Any student of 1988 knows that the Dodgers needed their bench to win that World Series. The same was true in 1981. If a championship is the goal in 2013, there are three things you need to do – amass your talent, avoid injuries as much as possible, and be as prepared as you can be to overcome them when they arrive. This is the Dodgers’ challenge, and it’s not an easy one.

Giants at Dodgers, 6:10 p.m.

Aug 07

The summer of bliss

The joy in this Dodger summer is not just in the winning, or being in first place.

It’s that the Dodger summer is about the game.

Three years ago, two years ago, the Dodger universe was mired in L’Affaire McCourt. Even last year, in the months following the ownership change, there was still a detox period.

This year, good or bad, the conversation has been about the game. The worst it has gotten was the debate over the fate of Don Mattingly in the spring (here and here, for example) — a debate that clearly wasn’t a figment of our imagination. There’s been all the injuries, carping out this player’s performance or that one’s. But it’s all about the game.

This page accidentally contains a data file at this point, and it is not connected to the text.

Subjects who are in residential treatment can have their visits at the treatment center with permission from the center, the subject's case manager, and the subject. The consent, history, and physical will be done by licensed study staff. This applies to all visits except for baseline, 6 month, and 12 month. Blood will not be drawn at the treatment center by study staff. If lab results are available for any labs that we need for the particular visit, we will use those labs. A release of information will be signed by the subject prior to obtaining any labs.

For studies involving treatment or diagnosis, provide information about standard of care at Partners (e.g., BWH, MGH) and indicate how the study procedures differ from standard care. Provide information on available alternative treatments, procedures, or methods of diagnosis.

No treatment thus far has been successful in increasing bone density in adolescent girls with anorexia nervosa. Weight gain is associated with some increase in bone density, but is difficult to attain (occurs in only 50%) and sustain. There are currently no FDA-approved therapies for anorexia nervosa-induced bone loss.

Meanwhile, baseball at large is enveloped in a conversation about performance-enhancing drugs and punishments that Los Angeles is not really a principal part of. It’s not that Dodger fans don’t have a tangential interest in it, just as it wasn’t that baseball fans didn’t have a tangential interest in the McCourt trauma.

But mainly, we get to go our merry way, winning and losing, living and dying with our team, the way we were meant to, the way we were deprived of from the moment Frank and Jamie figured out they couldn’t make it work.

Of course, the more it remains about winning and not losing, the better.

Jul 23

When season was a disaster, these Dodgers held together

So when the Dodgers were losing game after game for two solid months, why didn’t the team blow up into 25 selfish fireballs like everyone said they would?